Memorial to a cabin.
I said goodbye to the cormorant and thanked him for the inspiration. At least I had a paragraph and all was not lost on this writer's ramble. I found Patty back at the cabin and Paul sitting on the steps of the new visitors center. We joined him there and read some of our work. Paul wrote an essay about what he imagined Thoreau would say about the upcoming election day. We giggled and clapped. Patty read a short poem, one of several she composed while sitting on a log on the Esker Trail. For us she read a poem about the dying of her cat Walden, named for the pond. She found him here as a stray kitten wandering around the parking area fifteen years ago. "He was a cat philosopher," she said later.

Wally lived in slow motion, the slow stroll, the slow stretch.
Wally passed in the garden, 
his leaving gifted with marigolds the color of candy corn.
Old, slow Walden.
Circled back to the garden path,
sniffed late summer twilight,
the air dry as old bones.
No rain.
No rain.

- Patty C.  (transcribed with permission)

Thoreau in heavy metal.

The weekend conference did not allow me much time to wander as I love to do on lunch walks, on travels, or afternoons after work. So this morning ramble with two writer friends was a special treat. I enjoyed my visit to Walden Pond and was glad we didn't encounter the throngs of people pictured in photographs of hot summer days. The conference was wonderful and energizing, however, and I am so honored to have received an award for my work in ag education. But take no offense conference goers and planning committee, but reading Hawthorne to a double crested cormorant was a hard act to follow!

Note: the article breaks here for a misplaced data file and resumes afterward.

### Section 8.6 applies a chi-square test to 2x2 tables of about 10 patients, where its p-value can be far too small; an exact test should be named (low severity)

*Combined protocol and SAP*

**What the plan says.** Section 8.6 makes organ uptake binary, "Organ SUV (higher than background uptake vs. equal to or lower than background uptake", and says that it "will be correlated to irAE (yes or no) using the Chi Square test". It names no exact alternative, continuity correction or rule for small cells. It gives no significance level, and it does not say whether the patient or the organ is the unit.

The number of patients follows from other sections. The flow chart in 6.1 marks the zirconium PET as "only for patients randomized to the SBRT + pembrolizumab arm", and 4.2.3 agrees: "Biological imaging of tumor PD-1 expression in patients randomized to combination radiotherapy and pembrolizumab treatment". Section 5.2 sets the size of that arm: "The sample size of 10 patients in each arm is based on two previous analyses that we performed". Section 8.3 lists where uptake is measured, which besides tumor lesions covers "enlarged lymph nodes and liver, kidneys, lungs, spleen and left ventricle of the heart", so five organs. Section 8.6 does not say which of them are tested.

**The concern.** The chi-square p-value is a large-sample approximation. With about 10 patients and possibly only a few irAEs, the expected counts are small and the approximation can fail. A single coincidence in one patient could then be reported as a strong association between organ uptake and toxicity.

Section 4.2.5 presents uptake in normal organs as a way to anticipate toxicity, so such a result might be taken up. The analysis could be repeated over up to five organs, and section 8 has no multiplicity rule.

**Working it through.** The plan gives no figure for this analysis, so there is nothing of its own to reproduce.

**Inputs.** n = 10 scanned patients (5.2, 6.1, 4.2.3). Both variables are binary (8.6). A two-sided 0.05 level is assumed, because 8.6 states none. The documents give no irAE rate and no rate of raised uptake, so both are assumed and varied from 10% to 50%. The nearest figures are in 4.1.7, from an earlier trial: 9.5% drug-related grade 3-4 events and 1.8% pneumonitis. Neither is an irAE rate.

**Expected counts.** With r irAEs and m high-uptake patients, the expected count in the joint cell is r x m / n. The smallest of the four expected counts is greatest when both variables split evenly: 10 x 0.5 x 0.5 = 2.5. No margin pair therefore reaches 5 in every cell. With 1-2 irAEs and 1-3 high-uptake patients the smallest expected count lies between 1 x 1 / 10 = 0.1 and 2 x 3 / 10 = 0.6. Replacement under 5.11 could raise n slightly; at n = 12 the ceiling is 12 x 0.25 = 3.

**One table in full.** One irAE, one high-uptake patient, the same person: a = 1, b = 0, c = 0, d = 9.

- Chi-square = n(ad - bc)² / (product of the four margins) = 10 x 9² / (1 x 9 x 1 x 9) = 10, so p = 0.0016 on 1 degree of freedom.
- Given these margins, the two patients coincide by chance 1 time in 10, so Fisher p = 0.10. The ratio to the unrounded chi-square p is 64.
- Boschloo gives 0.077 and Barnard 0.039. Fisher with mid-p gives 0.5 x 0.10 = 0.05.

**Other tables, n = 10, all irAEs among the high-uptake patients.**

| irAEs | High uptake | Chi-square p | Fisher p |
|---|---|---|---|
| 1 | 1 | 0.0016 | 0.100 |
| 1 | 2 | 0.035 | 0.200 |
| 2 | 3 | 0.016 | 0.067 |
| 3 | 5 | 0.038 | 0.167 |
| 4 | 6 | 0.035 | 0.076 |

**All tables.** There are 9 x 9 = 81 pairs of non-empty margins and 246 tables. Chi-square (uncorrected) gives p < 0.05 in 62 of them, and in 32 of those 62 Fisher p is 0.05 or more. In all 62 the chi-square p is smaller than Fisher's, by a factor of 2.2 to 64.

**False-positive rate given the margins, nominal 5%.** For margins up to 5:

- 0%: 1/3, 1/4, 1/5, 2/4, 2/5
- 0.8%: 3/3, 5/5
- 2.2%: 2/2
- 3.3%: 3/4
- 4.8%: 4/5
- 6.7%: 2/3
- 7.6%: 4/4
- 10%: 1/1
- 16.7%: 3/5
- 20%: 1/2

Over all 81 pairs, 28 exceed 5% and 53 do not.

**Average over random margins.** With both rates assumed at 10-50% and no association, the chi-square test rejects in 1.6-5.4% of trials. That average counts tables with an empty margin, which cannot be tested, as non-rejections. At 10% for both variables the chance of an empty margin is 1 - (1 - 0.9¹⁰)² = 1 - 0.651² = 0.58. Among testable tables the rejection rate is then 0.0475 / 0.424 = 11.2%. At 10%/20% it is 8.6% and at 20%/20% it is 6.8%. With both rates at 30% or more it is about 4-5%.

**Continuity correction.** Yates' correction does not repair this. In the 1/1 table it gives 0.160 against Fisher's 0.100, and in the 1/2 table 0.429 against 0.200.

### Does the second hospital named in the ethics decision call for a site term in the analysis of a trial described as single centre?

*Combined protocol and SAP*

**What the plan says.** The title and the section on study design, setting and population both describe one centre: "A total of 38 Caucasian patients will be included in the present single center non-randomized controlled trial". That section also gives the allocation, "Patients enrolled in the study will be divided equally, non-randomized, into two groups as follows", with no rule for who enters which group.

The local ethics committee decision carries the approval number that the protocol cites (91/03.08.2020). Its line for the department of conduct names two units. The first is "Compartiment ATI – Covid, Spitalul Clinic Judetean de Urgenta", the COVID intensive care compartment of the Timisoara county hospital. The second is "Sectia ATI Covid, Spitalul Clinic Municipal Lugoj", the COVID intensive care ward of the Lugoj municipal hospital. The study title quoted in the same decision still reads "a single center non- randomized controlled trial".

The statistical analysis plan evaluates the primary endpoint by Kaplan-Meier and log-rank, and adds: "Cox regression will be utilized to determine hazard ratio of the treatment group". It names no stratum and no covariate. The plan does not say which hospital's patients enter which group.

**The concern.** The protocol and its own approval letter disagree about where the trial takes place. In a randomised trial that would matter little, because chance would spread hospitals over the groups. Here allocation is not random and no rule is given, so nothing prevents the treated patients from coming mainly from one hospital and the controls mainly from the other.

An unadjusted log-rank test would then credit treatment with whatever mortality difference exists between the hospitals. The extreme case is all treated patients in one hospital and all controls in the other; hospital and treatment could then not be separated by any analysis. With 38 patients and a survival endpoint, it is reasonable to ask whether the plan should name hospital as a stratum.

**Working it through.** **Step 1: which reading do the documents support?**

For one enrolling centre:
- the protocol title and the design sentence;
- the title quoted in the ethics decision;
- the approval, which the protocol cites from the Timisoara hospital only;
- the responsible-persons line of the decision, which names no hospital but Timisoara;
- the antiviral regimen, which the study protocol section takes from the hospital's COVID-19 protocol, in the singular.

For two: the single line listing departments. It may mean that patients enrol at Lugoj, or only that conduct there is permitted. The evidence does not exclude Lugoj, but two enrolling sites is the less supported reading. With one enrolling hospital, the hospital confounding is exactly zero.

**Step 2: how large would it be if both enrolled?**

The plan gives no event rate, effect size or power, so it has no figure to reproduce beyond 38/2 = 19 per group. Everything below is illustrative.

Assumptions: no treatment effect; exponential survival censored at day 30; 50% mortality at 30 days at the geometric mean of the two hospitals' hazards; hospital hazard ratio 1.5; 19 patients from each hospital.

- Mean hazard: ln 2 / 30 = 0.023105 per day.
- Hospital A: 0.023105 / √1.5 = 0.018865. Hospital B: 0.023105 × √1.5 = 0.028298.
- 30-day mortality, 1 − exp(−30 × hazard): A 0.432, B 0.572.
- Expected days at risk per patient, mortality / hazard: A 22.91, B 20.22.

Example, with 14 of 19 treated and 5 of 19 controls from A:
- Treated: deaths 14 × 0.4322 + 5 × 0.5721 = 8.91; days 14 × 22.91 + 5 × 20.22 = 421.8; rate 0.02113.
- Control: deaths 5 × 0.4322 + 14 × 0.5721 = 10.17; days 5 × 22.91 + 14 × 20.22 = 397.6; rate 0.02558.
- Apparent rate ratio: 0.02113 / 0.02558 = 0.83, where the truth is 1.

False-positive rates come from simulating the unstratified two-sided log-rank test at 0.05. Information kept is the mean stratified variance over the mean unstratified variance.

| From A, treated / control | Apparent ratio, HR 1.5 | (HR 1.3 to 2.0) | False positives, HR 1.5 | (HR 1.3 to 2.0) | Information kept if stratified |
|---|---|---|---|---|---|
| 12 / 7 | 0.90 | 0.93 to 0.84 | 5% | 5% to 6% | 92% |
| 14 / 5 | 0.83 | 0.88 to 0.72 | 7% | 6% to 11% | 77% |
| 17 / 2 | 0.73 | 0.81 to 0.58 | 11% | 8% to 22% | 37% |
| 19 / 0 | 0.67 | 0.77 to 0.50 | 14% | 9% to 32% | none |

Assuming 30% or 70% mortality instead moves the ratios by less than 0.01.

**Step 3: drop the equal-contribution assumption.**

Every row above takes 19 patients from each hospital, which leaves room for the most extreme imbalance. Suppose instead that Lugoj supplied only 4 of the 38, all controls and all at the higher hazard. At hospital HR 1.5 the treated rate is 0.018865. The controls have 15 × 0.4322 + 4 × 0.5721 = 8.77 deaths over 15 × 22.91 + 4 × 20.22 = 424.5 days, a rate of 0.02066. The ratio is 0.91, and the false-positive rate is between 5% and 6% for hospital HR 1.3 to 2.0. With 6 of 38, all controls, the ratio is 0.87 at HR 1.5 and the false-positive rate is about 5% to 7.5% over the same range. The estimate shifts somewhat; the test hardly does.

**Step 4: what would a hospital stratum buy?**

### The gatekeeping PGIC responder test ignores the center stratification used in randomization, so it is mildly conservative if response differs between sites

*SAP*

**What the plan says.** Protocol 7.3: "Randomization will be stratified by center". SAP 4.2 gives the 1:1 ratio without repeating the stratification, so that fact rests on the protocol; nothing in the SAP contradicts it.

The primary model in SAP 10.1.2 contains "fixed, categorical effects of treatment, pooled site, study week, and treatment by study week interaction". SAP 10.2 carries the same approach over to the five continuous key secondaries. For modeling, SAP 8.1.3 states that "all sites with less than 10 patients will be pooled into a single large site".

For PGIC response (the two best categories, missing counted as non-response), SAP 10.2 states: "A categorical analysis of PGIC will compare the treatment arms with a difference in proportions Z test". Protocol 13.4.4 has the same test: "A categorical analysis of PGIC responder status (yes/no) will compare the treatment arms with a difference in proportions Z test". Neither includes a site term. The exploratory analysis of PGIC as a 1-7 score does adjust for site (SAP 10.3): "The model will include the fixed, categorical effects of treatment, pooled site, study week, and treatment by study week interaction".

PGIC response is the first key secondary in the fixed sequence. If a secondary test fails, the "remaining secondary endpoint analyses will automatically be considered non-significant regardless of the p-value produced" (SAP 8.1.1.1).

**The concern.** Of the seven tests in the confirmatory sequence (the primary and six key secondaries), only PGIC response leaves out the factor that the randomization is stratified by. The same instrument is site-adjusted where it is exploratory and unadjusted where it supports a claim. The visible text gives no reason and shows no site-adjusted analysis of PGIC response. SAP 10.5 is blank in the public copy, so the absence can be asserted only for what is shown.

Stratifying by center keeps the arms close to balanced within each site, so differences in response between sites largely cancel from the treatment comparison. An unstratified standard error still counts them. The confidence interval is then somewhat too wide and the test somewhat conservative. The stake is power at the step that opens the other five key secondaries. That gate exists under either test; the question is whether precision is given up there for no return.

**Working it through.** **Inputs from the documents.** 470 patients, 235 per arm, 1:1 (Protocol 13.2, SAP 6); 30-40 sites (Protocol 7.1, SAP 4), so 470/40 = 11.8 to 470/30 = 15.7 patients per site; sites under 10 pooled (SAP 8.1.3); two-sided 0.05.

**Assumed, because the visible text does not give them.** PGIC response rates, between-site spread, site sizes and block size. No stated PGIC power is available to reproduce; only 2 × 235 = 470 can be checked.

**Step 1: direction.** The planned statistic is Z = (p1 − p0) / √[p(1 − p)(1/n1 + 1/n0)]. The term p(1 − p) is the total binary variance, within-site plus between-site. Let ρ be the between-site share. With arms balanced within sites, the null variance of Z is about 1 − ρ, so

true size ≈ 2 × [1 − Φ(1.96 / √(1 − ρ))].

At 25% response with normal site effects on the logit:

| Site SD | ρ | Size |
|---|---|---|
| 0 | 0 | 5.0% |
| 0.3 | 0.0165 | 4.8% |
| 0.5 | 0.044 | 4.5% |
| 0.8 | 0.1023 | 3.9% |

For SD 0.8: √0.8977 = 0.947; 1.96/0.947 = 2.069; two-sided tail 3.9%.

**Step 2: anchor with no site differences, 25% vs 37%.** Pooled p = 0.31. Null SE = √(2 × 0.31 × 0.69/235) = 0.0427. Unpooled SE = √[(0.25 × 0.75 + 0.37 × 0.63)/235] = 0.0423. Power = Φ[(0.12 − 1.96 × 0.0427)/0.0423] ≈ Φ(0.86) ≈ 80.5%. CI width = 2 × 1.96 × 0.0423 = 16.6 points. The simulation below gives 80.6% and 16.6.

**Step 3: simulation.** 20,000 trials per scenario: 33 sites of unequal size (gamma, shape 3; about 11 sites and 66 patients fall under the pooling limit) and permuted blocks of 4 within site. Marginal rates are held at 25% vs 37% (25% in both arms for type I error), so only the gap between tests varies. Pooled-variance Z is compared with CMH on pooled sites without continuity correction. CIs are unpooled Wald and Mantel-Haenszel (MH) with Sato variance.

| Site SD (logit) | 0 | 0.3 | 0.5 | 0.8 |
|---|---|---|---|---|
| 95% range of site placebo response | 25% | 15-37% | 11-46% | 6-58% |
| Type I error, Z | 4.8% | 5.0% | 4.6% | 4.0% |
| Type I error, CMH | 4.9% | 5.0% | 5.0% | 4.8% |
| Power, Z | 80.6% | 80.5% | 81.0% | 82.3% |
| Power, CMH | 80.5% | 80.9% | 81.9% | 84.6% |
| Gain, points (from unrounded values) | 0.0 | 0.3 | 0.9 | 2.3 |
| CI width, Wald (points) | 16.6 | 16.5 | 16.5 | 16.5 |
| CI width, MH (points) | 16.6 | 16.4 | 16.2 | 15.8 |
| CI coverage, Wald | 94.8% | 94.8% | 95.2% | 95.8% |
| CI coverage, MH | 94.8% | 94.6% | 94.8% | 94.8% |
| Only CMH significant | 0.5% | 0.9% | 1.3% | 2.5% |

There is a brand new Visitor Center at Walden Pond State Reservation, though the main exhibit area is not yet open as of this writing, the bookstore of the Thoreau Society is. What a beautiful shop!

Election Cake Fungi -

Park Info -

Anyone having access to scientific journals in paleo studies can easily find Winkler's published work on core samples of Walden and neighboring ponds. Here's the quick and dirty from an old NYT article for the rest of you:

Reading on the friendship between Thoreau and Emerson: